Lisgoold hurlers ready for another step up after two straight promotions

“It’s going to be a big step up this year, physically and tactically and all the rest of it."
Lisgoold hurlers ready for another step up after two straight promotions

Lisgoold's captain John Cronin with supporters after defeating Kilbrittain in the Co-Op Superstores LIHC final at Páirc Uí Chaoimh. Picture: Eddie O'Hare

BEFORE September 13, 2020, Lisgoold had never won the East Cork JAHC title.

While the club had claimed county junior B honours twice, making more of a breakthrough proved elusive until they beat Carraig na bhFear by 0-17 to 0-11 to become Imokilly kingpins.

Though GAA action was suspended after their win over Inniscarra’s second team in the county quarter-finals, they hit the ground running when the 2020 season resumed in the summer of 2021. Dromtarriffe were beaten in the semi-finals before they beat Harbour Rovers in the county final on August 7.

As much as a glass ceiling had been broken, there was little time to bask in the glory as they faced straight into the 2021 Co-op SuperStores Lower Intermediate Hurling Championship. However, county titles were like buses as another one came along quickly, with victory over Kilbrittain on November 20 earned them a spot in the intermediate A grade for 2022.

This time around, Lisgoold manager Mossie O’Connell is glad to have a ‘normal’ year to face into, but at the same time makes the point that they were helped last year by the momentum generated.

“The 2020 season was very short,” he says, “you only got going for a few weeks and then it was stopped.

“Then, we had to finish off 2020 in the middle of 2021, but that kind of helped us when it ran on into the new season and going up to lower intermediate.

“We had the East Cork won and we had the first round of the county done in 2020. We had to play Dromtarriffe in the semi-final last summer and then we’d Harbour Rovers in the final.

I felt that some of the teams probably under-estimated us coming up. The thing is that we were championship-ready – we were after two savage games and we hit the ground running.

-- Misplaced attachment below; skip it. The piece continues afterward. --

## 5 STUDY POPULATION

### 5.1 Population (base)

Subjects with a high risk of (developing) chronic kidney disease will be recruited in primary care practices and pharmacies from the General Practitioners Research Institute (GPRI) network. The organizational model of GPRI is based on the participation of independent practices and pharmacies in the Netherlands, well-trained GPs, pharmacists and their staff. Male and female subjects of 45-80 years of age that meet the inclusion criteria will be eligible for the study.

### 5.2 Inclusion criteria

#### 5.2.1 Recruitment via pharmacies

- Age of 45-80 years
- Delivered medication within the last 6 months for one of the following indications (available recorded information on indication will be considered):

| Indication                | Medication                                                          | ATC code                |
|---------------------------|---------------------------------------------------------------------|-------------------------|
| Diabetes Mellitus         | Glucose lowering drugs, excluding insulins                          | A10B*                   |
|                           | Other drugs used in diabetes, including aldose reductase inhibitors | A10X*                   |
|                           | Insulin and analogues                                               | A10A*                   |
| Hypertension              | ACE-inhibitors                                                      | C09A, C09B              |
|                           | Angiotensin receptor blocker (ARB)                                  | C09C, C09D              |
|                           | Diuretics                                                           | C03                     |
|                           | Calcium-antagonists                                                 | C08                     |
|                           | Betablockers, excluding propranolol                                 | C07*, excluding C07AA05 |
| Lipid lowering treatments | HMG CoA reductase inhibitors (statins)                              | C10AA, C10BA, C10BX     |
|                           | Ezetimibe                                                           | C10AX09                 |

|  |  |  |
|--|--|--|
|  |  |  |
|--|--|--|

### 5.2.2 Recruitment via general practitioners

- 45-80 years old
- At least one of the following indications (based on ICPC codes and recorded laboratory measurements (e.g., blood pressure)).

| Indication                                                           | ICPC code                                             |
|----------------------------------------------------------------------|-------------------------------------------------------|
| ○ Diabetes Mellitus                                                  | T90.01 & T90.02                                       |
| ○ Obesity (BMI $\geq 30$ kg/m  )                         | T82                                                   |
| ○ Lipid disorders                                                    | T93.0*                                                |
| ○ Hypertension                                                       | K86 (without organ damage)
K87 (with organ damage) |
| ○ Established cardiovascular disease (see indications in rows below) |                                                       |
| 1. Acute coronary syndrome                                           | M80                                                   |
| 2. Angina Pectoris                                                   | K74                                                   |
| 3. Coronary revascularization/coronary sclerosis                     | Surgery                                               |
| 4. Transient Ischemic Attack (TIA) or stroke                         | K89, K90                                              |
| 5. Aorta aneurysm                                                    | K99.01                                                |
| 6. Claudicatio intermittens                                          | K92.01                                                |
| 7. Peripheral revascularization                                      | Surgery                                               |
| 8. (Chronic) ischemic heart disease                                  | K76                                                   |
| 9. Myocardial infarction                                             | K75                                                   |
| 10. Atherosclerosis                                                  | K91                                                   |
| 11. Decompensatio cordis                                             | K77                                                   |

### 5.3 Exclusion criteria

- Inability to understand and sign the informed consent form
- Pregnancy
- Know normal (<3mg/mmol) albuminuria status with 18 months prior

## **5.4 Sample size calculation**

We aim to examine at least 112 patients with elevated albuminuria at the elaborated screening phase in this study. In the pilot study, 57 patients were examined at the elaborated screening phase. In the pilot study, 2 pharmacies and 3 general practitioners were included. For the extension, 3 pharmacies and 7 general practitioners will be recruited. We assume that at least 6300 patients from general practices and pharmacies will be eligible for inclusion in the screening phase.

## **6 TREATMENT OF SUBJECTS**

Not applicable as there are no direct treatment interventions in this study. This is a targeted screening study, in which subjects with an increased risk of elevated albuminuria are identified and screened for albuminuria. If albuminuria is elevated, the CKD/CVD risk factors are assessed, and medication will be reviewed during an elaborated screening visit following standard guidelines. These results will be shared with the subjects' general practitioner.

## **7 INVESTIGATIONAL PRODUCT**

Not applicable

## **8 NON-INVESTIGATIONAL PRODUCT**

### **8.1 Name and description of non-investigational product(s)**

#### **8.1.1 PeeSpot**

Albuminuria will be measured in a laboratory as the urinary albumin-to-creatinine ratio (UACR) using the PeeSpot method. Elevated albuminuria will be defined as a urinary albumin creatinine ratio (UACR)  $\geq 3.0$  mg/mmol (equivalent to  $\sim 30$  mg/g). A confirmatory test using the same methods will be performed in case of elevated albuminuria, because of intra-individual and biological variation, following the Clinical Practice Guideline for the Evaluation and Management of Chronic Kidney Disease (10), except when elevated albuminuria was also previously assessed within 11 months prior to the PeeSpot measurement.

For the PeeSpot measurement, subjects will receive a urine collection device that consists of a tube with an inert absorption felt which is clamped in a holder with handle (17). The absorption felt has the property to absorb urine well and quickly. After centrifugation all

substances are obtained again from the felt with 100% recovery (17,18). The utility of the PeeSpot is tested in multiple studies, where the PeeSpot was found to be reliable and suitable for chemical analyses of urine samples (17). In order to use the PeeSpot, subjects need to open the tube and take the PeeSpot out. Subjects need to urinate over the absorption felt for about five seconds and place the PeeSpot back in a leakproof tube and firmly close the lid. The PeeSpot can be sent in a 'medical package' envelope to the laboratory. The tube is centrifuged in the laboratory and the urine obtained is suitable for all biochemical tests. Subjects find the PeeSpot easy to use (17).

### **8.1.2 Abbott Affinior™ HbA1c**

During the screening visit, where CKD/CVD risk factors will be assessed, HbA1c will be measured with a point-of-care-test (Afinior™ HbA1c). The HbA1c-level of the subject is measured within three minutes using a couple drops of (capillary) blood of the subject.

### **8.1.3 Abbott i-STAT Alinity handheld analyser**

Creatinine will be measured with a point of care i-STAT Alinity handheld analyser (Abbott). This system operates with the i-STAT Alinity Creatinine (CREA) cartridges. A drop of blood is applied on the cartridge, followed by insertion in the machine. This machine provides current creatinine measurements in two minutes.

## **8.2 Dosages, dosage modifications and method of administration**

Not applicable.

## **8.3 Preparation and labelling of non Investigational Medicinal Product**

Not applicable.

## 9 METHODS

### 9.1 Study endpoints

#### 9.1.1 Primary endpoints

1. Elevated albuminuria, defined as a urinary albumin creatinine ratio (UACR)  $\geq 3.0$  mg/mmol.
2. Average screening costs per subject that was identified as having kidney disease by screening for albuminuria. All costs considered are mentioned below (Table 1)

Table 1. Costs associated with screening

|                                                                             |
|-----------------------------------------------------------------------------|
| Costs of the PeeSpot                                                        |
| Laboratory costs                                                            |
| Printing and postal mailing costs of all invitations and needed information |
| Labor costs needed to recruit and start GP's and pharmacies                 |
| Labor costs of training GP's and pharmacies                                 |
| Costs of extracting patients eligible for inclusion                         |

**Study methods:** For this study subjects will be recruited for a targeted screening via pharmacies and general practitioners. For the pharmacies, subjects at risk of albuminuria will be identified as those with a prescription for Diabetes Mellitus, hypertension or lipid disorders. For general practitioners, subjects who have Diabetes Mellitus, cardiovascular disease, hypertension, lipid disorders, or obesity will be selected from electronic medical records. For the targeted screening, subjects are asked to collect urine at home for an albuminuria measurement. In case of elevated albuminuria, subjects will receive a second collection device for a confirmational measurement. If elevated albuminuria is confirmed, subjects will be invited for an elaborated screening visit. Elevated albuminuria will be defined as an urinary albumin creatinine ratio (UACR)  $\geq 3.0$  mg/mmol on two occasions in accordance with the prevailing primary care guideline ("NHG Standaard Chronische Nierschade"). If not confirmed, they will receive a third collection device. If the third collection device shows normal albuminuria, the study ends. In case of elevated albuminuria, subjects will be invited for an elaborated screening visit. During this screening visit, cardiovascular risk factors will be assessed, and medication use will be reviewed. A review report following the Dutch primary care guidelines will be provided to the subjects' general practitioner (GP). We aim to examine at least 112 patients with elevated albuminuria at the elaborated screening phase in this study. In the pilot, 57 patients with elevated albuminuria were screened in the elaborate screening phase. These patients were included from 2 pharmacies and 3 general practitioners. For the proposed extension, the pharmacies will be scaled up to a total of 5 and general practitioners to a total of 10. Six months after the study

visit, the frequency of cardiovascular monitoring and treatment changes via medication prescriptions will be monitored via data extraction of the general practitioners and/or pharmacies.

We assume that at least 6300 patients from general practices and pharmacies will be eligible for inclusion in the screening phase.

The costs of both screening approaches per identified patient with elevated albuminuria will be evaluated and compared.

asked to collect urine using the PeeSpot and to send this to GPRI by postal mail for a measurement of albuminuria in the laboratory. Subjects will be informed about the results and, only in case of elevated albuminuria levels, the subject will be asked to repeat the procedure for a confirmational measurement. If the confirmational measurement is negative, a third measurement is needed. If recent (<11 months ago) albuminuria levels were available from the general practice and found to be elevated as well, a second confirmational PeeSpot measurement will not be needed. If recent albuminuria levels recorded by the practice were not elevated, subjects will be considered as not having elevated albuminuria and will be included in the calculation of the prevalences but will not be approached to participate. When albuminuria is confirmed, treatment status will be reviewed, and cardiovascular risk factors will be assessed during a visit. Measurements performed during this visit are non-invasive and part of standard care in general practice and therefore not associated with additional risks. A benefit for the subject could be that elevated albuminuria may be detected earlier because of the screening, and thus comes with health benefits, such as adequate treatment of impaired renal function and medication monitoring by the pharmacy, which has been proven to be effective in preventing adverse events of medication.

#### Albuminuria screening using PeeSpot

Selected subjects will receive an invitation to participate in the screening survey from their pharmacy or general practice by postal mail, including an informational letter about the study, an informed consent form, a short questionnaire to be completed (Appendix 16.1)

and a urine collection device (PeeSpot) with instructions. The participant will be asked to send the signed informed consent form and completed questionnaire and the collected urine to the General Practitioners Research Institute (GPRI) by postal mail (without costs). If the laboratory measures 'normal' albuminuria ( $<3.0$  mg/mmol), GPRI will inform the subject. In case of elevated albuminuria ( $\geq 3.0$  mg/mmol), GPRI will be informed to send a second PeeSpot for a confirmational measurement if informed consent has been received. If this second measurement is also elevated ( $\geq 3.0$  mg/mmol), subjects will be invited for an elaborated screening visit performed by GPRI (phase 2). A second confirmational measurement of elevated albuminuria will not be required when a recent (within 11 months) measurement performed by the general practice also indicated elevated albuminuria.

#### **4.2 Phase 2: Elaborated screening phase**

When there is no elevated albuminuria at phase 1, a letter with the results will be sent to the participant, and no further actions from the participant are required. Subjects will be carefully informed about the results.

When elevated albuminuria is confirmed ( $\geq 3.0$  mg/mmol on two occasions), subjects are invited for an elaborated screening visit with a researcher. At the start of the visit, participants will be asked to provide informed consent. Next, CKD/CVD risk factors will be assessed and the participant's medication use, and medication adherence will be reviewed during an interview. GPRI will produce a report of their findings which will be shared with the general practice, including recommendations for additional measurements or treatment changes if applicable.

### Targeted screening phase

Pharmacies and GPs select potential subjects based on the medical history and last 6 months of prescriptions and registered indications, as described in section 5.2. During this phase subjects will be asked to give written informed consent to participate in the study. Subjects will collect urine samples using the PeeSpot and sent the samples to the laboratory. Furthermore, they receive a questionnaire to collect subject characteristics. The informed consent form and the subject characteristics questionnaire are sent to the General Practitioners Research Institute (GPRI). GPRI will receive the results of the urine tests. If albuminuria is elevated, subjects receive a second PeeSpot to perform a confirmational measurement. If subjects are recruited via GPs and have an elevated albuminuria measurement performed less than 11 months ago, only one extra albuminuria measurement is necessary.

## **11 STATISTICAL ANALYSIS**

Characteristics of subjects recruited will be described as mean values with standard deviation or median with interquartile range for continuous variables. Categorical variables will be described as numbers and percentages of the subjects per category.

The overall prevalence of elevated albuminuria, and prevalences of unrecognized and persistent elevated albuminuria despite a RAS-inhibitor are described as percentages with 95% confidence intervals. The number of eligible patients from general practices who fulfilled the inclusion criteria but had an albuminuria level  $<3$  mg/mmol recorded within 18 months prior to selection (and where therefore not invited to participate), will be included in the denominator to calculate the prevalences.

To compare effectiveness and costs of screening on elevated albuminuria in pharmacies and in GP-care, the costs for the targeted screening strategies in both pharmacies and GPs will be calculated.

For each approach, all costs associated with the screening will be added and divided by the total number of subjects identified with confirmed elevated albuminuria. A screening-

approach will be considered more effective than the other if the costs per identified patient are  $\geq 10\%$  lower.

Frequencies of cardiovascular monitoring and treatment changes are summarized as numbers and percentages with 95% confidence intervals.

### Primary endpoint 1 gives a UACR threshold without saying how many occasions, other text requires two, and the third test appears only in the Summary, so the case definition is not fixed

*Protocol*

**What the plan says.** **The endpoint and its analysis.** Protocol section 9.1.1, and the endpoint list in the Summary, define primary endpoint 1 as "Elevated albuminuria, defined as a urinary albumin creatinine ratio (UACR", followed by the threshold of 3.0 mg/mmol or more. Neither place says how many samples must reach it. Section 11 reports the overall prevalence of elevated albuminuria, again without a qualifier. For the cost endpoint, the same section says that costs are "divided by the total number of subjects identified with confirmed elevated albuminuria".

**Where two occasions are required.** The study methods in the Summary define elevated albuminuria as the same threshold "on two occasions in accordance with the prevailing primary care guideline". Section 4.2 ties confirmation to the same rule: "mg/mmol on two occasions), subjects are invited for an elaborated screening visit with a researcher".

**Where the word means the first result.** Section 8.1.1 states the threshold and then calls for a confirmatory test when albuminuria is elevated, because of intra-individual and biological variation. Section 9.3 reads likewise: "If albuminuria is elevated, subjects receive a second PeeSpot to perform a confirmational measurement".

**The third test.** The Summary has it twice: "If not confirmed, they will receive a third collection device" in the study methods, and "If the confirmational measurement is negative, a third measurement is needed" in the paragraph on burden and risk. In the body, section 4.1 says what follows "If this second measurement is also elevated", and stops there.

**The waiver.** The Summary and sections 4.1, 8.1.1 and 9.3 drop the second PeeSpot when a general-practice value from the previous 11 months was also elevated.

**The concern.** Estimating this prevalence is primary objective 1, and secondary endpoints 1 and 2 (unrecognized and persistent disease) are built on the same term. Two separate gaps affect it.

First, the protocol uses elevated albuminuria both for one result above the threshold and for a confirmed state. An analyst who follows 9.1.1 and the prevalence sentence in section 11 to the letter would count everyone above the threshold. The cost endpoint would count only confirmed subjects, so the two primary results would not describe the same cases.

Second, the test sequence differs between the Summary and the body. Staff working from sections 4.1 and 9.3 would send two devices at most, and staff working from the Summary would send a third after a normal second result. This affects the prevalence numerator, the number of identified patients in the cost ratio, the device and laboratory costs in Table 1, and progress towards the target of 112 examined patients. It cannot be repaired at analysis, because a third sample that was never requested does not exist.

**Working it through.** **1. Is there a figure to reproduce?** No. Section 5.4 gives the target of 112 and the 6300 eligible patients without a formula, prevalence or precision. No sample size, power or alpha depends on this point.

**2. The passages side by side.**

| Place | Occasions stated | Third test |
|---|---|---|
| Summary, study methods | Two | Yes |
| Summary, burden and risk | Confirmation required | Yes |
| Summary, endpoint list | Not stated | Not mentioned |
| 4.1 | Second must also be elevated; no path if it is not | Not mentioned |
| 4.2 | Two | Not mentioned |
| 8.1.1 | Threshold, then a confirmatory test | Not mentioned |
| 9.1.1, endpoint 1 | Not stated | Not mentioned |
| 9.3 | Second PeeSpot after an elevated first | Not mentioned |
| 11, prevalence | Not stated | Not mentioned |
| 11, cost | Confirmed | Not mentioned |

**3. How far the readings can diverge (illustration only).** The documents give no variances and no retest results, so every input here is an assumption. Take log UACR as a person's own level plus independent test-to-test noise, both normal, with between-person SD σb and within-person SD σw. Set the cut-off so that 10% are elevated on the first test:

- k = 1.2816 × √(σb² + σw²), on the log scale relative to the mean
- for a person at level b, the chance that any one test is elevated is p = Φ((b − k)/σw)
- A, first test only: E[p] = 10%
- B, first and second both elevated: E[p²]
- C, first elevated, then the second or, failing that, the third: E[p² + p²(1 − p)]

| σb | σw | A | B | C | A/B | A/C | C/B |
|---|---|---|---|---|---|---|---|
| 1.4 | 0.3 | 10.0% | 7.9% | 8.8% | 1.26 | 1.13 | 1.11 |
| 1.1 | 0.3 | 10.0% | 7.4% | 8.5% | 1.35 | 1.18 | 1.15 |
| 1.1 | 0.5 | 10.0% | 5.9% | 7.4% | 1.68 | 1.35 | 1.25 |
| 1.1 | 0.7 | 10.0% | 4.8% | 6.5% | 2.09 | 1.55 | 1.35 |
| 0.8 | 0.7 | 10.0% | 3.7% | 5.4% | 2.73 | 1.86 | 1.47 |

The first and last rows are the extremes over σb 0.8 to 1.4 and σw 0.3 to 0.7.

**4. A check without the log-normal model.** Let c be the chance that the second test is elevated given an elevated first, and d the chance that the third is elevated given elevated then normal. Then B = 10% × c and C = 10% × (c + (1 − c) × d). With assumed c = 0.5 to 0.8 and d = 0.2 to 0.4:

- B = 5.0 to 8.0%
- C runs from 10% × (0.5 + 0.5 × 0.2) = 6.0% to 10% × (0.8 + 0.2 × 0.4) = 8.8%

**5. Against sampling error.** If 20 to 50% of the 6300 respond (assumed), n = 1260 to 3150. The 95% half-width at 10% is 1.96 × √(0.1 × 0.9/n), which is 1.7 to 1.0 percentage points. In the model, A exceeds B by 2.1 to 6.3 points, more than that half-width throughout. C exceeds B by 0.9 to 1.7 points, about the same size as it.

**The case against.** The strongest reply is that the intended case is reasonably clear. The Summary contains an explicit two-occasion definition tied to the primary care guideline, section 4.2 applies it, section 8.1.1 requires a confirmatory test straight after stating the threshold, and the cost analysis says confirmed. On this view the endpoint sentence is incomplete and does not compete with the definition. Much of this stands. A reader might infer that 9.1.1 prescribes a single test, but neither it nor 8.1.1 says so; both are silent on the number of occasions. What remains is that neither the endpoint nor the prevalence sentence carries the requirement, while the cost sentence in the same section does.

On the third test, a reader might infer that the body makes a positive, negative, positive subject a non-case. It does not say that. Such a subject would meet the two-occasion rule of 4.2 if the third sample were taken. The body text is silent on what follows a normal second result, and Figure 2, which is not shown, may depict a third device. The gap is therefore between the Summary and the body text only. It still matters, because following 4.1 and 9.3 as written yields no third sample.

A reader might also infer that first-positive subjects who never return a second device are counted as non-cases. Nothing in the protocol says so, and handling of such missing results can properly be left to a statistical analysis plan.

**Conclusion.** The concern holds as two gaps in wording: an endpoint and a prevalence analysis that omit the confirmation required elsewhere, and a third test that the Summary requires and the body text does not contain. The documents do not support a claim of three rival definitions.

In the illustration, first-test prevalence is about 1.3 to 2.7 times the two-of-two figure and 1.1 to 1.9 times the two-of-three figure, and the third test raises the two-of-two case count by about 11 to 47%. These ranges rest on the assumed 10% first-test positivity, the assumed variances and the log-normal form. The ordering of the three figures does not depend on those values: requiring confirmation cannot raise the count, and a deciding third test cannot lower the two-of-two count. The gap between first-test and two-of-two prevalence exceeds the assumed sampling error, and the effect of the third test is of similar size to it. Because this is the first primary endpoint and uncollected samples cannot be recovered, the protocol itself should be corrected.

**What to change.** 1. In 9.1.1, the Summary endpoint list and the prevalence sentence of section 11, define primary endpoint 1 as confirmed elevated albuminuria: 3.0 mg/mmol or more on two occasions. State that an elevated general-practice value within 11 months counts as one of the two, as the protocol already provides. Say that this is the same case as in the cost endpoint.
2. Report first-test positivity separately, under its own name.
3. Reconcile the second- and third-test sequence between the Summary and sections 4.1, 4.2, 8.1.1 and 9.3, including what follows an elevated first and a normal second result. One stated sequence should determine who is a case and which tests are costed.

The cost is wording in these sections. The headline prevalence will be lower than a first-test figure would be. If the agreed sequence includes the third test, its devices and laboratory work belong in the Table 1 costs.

“We topped the group and we had a bit of a break then, which was nice, as we got a bye to the semi-finals and missed the quarter-finals.”

Getting ready to make another step up to the fourth tier of Cork hurling, O’Connell is expected a noticeable increase in a number of areas compared to what they have faced before.

“It’s going to be a big step up this year,” he says, “physically and tactically and all the rest of it.

“But the lads have responded well. We’re in Division 3 in the league and that’s kind of a mixed bag. Castlemartyr are premier intermediate now and they’re down at that level too but Blackrock, who we’re in a group with, are above in Division 2.

“The league went well for us. We got to try out new players – there are some younger lads up this year so we got to blood them and that was good.

“We’re in the league semi-final now against Castlemartyr, but that’ll be a different proposition.”


Two of Lisgoold’s stars, John Cronin and Liam O’Shea, lined out with Imokilly last year, while the club’s goalkeeper, Cronin’s brother Ciarán, was manager of the divisional side for the past two seasons after serving as a selector during the run of three county senior titles in a row.

O’Connell is delighted with the advantages that accrue from having players involved at the higher level.

“It’s a big help,” he says. “They really benefit from playing alongside good players and in the senior championship.

“For the last few years, we’ve had a few fellas involved with Cork and they bring that experience back as well, which is good.”

For the forthcoming IAHC campaign, Lisgoold have Blackrock and Midleton for company, with fellow East Cork side Aghada the opposition in their final group game.

While the strength of the senior clubs’ second teams is a variable that nobody can know until the games come around, O’Connell is wary of their potential as well as that of their divisional neighbours.

“They’ll have been conditioned to senior hurling, so they’ll be hurling quickly,” he says.

“Aghada are just back down, it was probably a toss of a coin between themselves and Watergrasshill.

“They’ve fierce tradition below there and they’ve football too, so they’ll be very fit, probably employing a running game.”

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